<> for more information.

       If you want to test if you can use a module, just use it.  If it fails, the test will
       still fail and that's the desired result.


       People want more control over their test suites.  Sometimes when you see hundreds of tests
       failing and whizzing by, you want the test suite to simply halt on the first failure.
       This module gives you that control.

       As for the reasons for the four test modules chosen, I ran code over a local copy of the
       CPAN to find the most commonly used testing modules.  Here's the top twenty as of January
       2010 (the numbers are different because we're now counting distributions which use a given
       module rather than simply the number of times a module is used).

           1   Test::More                          14111
           2   Test                                 1736
           3   Test::Exception                       744
           4   Test::Simple                          331
           5   Test::Pod                             328
           6   Test::Pod::Coverage                   274
           7   Test::Perl::Critic                    248
           8   Test::Base                            228
           9   Test::NoWarnings                      155
           10  Test::Distribution                    142
           11  Test::Kwalitee                        138
           12  Test::Deep                            128
           13  Test::Warn                            127
           14  Test::Differences                     102
           15  Test::Spelling                        101
           16  Test::MockObject                       87
           17  Test::Builder::Tester                  84
           18  Test::WWW::Mechanize::Catalyst         79
           19  Test::UseAllModules                    63
           20  Test::YAML::Meta                       61

       Test::Most is number 24 on that list, if you're curious.  See

       The modules chosen seemed the best fit for what "Test::Most" is trying to do.  As of 0.02,
       we've added Test::Warn by request.  It's not in the top ten, but it's a great and useful


       Curtis Poe, "<ovid at>"


       Please report any bugs or feature requests to "bug-test-extended at", or
       through the web interface at <>.
       I will be notified, and then you'll automatically be notified of progress on your bug as I
       make changes.


       You can find documentation for this module with the perldoc command.

           perldoc Test::Most

       You can also look for information at:

       ·   RT: CPAN's request tracker


       ·   AnnoCPAN: Annotated CPAN documentation


       ·   CPAN Ratings


       ·   Search CPAN



   Deferred plans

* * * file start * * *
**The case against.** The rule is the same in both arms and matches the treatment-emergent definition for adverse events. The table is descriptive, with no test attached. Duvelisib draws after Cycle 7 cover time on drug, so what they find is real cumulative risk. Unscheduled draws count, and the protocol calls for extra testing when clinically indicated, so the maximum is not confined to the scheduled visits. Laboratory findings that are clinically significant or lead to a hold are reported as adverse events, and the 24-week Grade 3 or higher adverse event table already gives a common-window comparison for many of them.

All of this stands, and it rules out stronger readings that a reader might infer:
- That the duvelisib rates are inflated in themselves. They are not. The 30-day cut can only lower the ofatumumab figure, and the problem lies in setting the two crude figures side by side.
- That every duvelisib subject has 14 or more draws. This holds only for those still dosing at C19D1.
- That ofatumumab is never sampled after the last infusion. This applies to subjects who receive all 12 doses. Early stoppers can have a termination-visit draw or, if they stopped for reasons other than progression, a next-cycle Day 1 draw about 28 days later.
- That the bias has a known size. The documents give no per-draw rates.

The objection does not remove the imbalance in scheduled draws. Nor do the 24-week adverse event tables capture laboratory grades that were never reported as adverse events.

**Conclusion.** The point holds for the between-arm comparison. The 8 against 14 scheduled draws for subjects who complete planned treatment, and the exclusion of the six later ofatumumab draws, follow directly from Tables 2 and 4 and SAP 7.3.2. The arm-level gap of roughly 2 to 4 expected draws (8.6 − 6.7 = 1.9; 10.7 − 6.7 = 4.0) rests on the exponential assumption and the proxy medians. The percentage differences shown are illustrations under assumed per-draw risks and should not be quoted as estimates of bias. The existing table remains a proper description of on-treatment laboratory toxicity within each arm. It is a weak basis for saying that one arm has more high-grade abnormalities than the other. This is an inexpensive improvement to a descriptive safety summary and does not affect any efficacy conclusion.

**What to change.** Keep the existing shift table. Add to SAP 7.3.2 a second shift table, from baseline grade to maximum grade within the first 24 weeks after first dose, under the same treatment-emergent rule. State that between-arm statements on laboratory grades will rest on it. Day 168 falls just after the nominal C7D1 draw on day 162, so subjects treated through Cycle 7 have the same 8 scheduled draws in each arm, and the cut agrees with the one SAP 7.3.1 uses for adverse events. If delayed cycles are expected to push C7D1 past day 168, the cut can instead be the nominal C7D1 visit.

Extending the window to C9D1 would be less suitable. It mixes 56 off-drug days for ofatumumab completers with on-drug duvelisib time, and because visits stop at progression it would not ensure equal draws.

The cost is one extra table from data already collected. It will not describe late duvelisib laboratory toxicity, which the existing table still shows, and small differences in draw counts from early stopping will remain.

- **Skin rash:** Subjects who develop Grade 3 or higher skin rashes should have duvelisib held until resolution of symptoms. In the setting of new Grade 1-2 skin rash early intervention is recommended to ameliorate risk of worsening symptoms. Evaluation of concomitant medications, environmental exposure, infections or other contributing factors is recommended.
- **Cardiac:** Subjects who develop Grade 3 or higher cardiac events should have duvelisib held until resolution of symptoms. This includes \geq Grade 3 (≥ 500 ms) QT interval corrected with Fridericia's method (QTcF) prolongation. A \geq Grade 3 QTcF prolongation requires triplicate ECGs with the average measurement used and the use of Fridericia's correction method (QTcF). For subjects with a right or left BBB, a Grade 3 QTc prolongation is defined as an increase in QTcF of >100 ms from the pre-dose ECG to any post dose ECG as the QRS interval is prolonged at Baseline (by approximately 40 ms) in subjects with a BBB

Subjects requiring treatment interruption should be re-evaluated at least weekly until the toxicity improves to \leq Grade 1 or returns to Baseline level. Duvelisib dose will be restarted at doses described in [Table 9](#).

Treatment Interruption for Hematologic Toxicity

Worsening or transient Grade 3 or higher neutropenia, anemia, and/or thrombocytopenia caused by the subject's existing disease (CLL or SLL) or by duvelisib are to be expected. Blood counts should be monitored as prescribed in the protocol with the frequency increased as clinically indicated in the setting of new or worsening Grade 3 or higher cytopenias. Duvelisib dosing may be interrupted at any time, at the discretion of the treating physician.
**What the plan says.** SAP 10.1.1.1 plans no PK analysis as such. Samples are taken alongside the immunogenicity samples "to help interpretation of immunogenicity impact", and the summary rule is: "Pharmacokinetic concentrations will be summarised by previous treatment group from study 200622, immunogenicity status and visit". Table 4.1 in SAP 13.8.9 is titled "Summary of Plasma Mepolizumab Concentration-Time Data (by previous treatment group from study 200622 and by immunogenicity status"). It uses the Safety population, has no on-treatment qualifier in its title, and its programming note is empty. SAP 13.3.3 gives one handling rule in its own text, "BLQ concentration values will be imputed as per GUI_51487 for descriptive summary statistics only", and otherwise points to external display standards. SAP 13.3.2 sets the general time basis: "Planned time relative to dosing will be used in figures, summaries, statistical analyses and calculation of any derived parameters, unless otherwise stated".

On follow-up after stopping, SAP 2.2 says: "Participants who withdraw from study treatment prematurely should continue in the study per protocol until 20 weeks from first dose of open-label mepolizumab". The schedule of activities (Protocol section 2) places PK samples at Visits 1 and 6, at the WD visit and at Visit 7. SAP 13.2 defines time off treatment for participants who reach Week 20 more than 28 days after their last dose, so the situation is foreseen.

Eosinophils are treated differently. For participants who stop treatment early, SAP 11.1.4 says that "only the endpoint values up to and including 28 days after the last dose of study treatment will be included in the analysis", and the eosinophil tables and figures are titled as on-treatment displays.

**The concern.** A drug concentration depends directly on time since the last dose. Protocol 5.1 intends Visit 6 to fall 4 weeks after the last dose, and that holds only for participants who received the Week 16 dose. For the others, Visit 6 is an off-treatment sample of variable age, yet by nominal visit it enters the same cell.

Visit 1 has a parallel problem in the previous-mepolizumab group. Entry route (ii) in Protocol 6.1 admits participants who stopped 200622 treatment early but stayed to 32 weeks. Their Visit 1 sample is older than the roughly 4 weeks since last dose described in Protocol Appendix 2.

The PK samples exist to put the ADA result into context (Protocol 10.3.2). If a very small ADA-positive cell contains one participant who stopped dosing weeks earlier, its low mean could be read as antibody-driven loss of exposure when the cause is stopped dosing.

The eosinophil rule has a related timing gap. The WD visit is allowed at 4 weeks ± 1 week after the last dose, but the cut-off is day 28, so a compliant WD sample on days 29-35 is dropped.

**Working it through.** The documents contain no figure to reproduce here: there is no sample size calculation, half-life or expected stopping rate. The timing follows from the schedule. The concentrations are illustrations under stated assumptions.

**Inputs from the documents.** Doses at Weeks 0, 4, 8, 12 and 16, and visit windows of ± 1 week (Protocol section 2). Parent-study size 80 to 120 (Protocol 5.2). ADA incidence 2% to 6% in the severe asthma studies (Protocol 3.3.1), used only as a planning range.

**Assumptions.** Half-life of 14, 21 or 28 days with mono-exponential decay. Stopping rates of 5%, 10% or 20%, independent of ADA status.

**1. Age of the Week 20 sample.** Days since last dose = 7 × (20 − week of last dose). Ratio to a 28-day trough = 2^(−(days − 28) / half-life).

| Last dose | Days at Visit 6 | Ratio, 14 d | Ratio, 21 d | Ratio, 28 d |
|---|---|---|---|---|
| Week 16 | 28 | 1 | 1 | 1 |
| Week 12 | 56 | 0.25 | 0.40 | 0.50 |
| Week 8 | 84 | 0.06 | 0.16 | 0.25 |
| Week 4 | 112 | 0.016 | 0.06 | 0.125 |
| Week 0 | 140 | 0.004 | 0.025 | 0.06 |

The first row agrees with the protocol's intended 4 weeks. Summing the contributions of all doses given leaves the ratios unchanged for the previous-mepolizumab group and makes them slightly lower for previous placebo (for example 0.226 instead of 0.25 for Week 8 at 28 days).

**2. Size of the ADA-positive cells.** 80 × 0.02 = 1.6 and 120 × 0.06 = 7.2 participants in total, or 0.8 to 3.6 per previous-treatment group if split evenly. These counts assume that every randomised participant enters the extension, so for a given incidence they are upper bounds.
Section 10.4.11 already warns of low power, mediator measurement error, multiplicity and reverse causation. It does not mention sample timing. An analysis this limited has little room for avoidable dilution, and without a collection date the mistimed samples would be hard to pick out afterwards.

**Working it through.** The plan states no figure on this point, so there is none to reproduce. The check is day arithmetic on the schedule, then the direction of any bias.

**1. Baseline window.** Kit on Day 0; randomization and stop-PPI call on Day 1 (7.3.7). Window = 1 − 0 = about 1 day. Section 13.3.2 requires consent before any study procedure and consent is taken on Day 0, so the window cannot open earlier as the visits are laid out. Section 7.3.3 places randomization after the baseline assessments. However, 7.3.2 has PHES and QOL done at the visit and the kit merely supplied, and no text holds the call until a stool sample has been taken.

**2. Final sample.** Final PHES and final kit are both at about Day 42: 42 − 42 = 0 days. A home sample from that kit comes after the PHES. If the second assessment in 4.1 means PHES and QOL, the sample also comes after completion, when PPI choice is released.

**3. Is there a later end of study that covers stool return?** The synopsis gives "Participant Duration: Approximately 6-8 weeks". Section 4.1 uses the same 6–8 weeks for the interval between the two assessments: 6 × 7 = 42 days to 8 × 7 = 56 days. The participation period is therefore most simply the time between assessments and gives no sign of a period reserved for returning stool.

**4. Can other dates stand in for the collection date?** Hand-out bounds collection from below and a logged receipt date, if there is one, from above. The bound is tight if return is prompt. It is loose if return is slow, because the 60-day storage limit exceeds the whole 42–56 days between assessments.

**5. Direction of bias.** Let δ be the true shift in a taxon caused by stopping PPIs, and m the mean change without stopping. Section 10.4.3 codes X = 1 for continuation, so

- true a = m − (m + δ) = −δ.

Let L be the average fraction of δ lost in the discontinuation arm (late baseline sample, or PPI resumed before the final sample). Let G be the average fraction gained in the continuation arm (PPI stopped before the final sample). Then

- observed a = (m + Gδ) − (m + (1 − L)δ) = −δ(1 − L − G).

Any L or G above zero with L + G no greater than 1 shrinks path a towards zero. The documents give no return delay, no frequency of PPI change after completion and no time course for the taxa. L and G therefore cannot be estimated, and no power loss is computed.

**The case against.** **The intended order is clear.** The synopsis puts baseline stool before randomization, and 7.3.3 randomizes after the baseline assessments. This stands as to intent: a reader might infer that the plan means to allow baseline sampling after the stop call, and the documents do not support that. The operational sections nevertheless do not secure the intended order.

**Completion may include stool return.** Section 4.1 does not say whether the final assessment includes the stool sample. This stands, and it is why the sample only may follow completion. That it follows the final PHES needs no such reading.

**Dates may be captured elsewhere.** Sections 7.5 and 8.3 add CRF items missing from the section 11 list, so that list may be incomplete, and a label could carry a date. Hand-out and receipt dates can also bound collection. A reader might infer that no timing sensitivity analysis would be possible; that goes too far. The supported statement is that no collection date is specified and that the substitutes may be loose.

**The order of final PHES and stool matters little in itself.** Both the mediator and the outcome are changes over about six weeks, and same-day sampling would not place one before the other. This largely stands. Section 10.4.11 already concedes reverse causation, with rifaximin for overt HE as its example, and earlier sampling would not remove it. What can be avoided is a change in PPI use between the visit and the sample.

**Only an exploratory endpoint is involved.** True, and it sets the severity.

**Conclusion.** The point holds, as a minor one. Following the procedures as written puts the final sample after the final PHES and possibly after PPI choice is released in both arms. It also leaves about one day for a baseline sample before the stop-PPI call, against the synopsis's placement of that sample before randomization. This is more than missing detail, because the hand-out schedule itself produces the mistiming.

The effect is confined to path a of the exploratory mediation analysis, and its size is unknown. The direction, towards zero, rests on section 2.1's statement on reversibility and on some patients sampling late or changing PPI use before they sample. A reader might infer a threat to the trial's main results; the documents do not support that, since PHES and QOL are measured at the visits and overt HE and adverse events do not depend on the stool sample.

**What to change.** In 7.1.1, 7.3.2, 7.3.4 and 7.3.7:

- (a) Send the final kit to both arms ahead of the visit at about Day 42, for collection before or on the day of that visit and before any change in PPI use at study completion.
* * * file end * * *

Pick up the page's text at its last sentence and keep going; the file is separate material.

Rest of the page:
Sometimes you don't know the number of tests you will run when you use "Test::More".  The
       "plan()" function allows you to delay specifying the plan, but you must still call it
       before the tests are run.  This is an error:

        use Test::More;

        my $tests = 0;
        foreach my $test (
            my $count = run($test); # assumes tests are being run
            $tests += $count;

       The way around this is typically to use 'no_plan' and when the tests are done,
       "Test::Builder" merely sets the plan to the number of tests run.  We'd like for the
       programmer to specify this number instead of letting "Test::Builder" do it.  However,
       "Test::Builder" internals are a bit difficult to work with, so we're delaying this

   Cleaner skip()
        if ( $some_condition ) {
            skip $message, $num_tests;
        else {
            # run those tests

       That would be cleaner and I might add it if enough people want it.


       Because of how Perl handles arguments, and because diagnostics are not really part of the
       Test Anything Protocol, what actually happens internally is that we note that a test has
       failed and we throw an exception or bail out as soon as the next test is called (but
       before it runs).  This means that its arguments are automatically evaulated before we can
       take action:

        use Test::Most qw<no_plan die>;

        ok $foo, 'Die if this fails';
        ok factorial(123456),
          '... but wait a loooong time before you throw an exception';


       Many thanks to "perl-qa" for arguing about this so much that I just went ahead and did it

       Thanks to Aristotle for suggesting a better way to die or bailout.

       Thanks to 'swillert' (<>) for suggesting a better
       implementation of my "dumper explain" idea (<>).


       Copyright 2008 Curtis Poe, all rights reserved.

       This program is free software; you can redistribute it and/or modify it under the same
       terms as Perl itself.